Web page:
The suit, filed in Los Angeles Tuesday, comes in response to the Bureau of Land Management’s (BLM) decision to open more than a million acres of public lands to oil and gas leasing, the San Francisco Chronicle reported. The decision was finalized in December and covers eight Central California counties as well as land bordering national parks.
“Trump’s illegal, deeply unjust fracking plan would be a disaster for Central Valley communities, as well as our , and ,” Clare Lakewood, a senior attorney at the Center for Biological Diversity (CBD) said in a press release received by EcoWatch. “We need to phase out fracking and oil drilling, not throw open our public lands to polluters. The future of our beautiful state and our children depends on it.”
CBD is joined in the suit by the Natural Resources Defense Council, the Central California Environmental Justice Network, Los Padres ForestWatch, the National Parks Conservation Association, the Sierra Club, Patagonia Works and the Wilderness Society. Earthjustice is representing them. The groups contend that the plan is illegal because the BLM failed to consider the harm fracking in the region could do to public health, recreation, groundwater, air and the climate. They also warn of the potential for caused by the extraction technique.
BLM spokeswoman Serena Baker told the San Francisco Chronicle that the agency’s plan simply opened the lands to a variety of uses. Any specific plans to drill for oil or frack would have to be approved or denied based on their economic viability and environmental impact.
The plan would allow fracking in Fresno, Kern, Kings, Madera, San Luis Obispo, Santa Barbara, Tulare and Ventura counties, as well as on parcels of land near the Carrizo Plain National Monument, Sequoia and Kings Canyon national parks and within 10 miles of Yosemite National Park.
Conservation groups are worried about how this could impact the region’s already troubled air quality, USA Today pointed out. Three cities in the area, Fresno, Bakersfield and Visalia, were listed among the American Lung Association’s latest tally of the five cities with the worst year-round particulate matter air pollution. The pollution could also impact national park visitors. Sequoia National Park already had 296 more unhealthy air days over a nine-year period than Los Angeles.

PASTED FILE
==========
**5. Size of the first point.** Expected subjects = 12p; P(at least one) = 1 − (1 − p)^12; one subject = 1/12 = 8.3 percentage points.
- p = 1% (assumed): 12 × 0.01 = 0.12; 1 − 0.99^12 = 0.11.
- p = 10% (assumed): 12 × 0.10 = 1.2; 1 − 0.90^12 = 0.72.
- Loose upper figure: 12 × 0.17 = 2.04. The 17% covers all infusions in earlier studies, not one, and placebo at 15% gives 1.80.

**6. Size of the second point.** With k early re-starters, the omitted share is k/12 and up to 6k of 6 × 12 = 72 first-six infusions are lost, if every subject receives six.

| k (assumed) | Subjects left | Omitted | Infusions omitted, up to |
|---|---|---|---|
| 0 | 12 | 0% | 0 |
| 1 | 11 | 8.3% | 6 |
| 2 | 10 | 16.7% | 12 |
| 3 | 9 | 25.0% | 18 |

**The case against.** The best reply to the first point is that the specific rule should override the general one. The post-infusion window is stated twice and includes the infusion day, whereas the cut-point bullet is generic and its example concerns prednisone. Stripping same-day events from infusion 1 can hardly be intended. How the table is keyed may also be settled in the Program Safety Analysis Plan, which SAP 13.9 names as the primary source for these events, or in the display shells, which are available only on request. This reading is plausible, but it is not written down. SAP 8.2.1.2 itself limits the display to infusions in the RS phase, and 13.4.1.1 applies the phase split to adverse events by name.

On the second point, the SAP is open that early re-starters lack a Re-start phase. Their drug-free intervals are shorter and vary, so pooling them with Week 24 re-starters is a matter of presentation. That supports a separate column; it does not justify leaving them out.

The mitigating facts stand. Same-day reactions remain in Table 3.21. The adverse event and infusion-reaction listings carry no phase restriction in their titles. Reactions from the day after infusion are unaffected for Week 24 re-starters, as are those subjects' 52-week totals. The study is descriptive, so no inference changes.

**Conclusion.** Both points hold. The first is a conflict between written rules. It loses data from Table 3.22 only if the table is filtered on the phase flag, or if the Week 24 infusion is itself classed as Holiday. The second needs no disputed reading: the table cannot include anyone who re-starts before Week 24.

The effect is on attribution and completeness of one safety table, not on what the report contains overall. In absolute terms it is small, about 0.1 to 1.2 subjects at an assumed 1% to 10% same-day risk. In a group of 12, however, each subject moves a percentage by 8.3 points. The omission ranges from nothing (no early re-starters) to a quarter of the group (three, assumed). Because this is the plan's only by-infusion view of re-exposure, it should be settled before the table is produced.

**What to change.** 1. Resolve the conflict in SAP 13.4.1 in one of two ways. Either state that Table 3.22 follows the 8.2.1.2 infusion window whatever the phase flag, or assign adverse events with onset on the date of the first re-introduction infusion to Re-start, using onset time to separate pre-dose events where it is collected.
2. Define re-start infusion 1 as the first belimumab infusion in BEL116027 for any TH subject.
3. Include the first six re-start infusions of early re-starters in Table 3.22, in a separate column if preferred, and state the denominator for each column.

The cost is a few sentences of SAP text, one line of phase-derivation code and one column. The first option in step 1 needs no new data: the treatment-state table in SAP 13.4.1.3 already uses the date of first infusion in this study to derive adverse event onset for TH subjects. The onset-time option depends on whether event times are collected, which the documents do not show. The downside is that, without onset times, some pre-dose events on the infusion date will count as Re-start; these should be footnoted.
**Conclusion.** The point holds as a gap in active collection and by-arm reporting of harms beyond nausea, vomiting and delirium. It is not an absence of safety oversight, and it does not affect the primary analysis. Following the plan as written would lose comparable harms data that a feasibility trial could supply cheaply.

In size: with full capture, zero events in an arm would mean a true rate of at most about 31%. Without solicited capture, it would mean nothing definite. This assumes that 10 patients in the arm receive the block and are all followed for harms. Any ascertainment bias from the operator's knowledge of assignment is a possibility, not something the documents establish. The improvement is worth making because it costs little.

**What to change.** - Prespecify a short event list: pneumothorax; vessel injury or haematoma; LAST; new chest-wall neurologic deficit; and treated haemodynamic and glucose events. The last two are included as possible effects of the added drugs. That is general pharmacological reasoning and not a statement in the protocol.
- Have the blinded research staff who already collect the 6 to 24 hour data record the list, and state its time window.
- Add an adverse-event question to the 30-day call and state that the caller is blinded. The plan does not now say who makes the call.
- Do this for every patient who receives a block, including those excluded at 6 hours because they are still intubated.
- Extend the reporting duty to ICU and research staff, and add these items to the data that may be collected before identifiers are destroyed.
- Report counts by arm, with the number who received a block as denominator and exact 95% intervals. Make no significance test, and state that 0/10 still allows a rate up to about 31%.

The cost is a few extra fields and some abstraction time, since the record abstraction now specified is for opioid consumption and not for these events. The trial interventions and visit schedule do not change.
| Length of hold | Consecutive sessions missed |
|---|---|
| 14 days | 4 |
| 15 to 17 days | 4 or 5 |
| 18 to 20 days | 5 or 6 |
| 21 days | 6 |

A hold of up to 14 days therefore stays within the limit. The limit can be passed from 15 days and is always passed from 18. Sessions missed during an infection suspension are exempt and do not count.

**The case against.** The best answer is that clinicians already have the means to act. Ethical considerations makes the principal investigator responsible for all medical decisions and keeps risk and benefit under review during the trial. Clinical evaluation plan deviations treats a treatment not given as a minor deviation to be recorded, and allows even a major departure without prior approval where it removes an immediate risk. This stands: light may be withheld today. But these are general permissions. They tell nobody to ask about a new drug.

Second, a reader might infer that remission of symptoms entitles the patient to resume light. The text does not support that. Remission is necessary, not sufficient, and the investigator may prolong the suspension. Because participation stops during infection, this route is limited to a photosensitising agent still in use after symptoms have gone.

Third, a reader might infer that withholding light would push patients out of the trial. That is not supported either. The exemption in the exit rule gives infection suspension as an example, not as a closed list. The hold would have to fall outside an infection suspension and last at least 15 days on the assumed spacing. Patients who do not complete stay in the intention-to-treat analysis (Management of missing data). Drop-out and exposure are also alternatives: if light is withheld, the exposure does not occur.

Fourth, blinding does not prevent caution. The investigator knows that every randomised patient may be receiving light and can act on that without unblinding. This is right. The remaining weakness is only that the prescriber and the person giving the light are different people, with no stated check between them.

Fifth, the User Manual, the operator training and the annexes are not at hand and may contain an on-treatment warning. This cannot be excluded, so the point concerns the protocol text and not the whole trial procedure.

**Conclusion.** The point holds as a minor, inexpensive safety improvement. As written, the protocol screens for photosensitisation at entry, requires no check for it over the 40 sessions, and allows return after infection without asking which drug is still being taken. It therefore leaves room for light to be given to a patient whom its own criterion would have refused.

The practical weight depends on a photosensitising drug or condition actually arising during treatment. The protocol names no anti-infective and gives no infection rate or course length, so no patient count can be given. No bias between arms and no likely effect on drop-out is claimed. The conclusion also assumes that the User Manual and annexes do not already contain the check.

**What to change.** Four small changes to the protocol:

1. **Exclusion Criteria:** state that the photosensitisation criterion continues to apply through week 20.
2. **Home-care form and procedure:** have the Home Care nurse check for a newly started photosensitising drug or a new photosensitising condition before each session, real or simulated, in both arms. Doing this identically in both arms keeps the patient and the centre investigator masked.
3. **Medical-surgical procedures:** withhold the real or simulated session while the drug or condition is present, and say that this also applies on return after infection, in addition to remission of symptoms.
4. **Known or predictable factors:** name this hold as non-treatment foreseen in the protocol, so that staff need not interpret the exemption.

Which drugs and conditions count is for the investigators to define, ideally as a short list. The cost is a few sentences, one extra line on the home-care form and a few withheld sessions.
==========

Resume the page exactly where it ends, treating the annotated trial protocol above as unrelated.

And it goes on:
“Throughout this planning process, the Trump administration has ignored our warnings about the long-term impacts to nearby communities and national parks, in favor of short-term gains for oil and gas developers,” Mark Rose, Sierra Nevada program manager for the National Parks Conservation Association, said in the press release. “This plan could allow drilling near several of our most cherished public lands, like Sequoia and Kings Canyon National Parks and Cesar E. Chavez National Monument, which already suffer from some of the worst air quality of any park units in the country.”
The administration’s plans also run counter to California’s own desires for its state’s energy policy. In November 2019, Gov. Gavin Newsom announced a moratorium on fracking permits until they were reviewed by independent scientists. He also banned a new well-drilling technique linked to a leak that spilled 1.3 million gallons of oil and water in the Central Valley in the summer of 2019.
“BLM’s ill-considered plan to fling wide the door to fracking on public lands is yet another assault on California’s efforts to protect its environment and move away from dirty fossil fuels,” Ann Alexander, a senior attorney with the Natural Resources Defense Council, said in the press release. “Gov. Newsom just announced curbs on oil drilling, but BLM is charging full speed ahead with it. California is trying to find a way to rationally address its limited water supply, and now BLM is greenlighting activities that can contaminate it with toxic chemicals. This federal war on California really needs to stop.”
The federal government hasn’t sold any oil and gas leases in the state since 2012, when a federal judge ruled that a plan to issue oil leases in Monterey County had not considered the environmental impacts of fracking. But the Trump administration is trying to change that, both with its Central California plan and with a separate push to open 725,500 acres along the Central Coast and in the Bay Area to fracking. The second plan is being challenged by a lawsuit filed in October.
This content was originally published here.